Lesson 5: Business Structures

What You’ll Learn: Choosing the right business structure is one of the most important decisions you can make as you start a business, since it affects your tax liabilities, legal exposure, and potentially, your personal assets. Don’t worry, it’s not as complex as it seems and we’ll take you through the options along with the advantages and disadvantages of each.

Business Structures

“A big business starts small.”

Sir Richard Branson              

Introduction

Before you ever get to the point of hanging an “Open for Business” sign out front, you need to decide what structure your business is going to be. Each has its own advantages and disadvantages related to taxation, liability, insolvency, filings and reporting.

This tutorial is by no means all-inclusive nor do we make any attempt to offer advice or recommendations. Every business is different, as is the owner or operators. As such, you really want to consult with an attorney, mentor or CPA to get a better handle on which structure suits your needs and situation best. An attorney can help you do all the necessary filings to make sure you’ve covered all the bases with city, county, state and federal agencies.

Getting Started

Each business structure has its advantages and disadvantages. Following is a quick overview.

Keep in mind that you’re not stuck with the initial choice you make. Many sole proprietorships have become a partnership, LLC or corporation as the years go by and the needs of the company change. Still, you’ll want to give this some thought as the additional cost and paperwork of changing structures can be time-consuming.

Legal liability. Different structures expose you to different levels of personal and professional liability in the event you are sued or the business becomes insolvent. You will want to factor in your own circumstances when considering the best structure for your new enterprise.

Tax implications. Taxes have to be paid no matter what. The real question is how they are reported and what tax benefits are offered within a particular business structure. Corporations typically get better tax breaks than sole proprietorships or partnerships.

Administration: Corporations require more record-keeping and paperwork compared to other structures, which is why many new business owners choose the sole proprietorship, partnership or limited liability corporation for their structure.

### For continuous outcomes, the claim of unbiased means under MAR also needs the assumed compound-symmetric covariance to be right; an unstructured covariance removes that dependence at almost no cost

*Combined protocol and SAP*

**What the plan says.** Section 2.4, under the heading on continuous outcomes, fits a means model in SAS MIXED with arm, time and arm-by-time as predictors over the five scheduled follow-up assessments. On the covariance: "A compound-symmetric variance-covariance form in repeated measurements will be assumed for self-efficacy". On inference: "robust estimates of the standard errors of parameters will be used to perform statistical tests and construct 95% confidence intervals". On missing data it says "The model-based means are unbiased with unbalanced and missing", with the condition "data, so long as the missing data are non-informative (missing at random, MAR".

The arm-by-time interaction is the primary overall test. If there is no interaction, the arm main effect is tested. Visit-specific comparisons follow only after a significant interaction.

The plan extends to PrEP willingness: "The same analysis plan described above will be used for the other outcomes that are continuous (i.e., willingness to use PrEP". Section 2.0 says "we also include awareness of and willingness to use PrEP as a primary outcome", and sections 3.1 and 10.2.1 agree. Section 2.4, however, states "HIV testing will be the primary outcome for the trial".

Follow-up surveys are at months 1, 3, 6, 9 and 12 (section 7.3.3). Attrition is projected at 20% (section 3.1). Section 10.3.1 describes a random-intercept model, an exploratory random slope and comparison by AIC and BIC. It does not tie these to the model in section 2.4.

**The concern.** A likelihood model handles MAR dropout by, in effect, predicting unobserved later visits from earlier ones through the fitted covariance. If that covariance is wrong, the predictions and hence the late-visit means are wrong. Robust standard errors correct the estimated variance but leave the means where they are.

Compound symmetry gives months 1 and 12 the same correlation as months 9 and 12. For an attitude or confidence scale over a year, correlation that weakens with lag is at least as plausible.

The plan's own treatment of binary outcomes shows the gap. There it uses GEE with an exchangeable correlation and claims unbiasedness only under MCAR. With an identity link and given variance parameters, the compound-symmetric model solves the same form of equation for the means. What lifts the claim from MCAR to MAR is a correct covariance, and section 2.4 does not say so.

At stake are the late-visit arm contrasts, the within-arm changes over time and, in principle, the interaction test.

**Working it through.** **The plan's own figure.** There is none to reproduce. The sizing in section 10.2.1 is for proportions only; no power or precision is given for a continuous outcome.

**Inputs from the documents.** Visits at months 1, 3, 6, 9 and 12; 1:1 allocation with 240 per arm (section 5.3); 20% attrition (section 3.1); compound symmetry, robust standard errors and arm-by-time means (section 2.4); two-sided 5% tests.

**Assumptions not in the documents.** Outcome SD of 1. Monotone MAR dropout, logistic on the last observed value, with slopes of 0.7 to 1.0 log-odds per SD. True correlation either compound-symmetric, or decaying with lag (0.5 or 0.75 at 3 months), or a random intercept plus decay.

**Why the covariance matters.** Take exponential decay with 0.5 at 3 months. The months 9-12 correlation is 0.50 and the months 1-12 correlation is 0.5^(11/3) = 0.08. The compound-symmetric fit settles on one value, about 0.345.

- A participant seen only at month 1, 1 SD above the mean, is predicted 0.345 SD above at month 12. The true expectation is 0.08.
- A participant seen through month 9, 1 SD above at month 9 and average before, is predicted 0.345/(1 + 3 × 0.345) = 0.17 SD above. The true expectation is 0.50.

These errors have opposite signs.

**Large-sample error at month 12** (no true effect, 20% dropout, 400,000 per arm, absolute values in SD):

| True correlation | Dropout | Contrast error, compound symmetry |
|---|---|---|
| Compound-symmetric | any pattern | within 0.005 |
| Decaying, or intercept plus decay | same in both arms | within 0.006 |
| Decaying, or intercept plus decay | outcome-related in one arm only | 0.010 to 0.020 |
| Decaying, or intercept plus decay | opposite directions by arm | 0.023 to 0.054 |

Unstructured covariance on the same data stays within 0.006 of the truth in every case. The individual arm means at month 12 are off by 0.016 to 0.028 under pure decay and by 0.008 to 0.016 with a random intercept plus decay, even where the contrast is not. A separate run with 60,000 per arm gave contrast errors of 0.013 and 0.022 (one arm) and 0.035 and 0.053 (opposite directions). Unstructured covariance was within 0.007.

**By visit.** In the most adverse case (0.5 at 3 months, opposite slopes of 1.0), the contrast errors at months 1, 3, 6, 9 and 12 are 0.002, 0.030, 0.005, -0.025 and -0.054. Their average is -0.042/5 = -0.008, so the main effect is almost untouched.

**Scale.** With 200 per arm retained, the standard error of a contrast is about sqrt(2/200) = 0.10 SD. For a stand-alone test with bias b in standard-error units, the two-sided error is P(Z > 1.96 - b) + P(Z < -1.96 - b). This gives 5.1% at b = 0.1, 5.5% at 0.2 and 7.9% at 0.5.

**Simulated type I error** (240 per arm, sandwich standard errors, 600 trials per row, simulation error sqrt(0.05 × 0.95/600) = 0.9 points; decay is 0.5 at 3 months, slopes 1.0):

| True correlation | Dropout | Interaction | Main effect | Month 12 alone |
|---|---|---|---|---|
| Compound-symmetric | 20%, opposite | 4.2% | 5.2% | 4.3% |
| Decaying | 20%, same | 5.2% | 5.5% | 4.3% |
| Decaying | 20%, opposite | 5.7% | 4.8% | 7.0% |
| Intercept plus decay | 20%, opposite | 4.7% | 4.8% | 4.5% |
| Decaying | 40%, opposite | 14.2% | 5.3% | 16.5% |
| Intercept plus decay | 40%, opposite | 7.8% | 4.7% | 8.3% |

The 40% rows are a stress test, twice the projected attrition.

Future needs: It’s a lot easier to purchase a home if you incorporate, as you are considered an employee of the business and as such, have verifiable income in the form of draws and salary. Some lenders are reluctant to lend to a sole proprietorship because the assets of the business and the owner are so tightly interwoven. A corporation can also simplify the transfer of the business to family members and make it easier to raise funds by selling shares of stock.

Regardless of the structure you choose, you will need to follow the same steps to register your business initially. Missing any of these steps or not doing them in the correct order can cause delays. Steps 5 & 6 are industry-specific and won’t apply to all businesses.

Here are the eight steps the state requires to set up and operate a business:

  1. Research and make a plan
  2. Register your business with the Secretary of State (SOS)
  3. License your business with the Department of Revenue (DOR)
  4. Report your new employees to the Department of Social and Health Services (DSHS)
  5. Apply for a Reseller Permit with the Department of Revenue (DOR)
  6. Register as a contractor with Department of Labor & Industries (L&I)
  7. Contact your local health department for food handling requirements
  8. Check with your City and/or County for their requirements

 

Let’s move on to the various structures, starting with the most basic, the Sole Proprietorship.

Your Instructor

Madhu K. Singh is the founder and Chief Legal Officer at Foundry Law Group. Madhu and her team enjoy growing the firm by empowering businesses to get organized and protect their business assets and intellectual property. She currently serves as President of TIE Seattle, a local nonprofit focused on fostering entrepreneurship in the Greater Seattle Area. In addition to her practice, she is in her eighth year as Adjunct Faculty at the Community Development and Entrepreneurship Clinic at Seattle University School of Business/Law. In her spare time, she supervises cohorts of attorneys advising new nonprofits, volunteers as an advisor to local microenterprise clinics and mentors emerging startups in accelerators programs.

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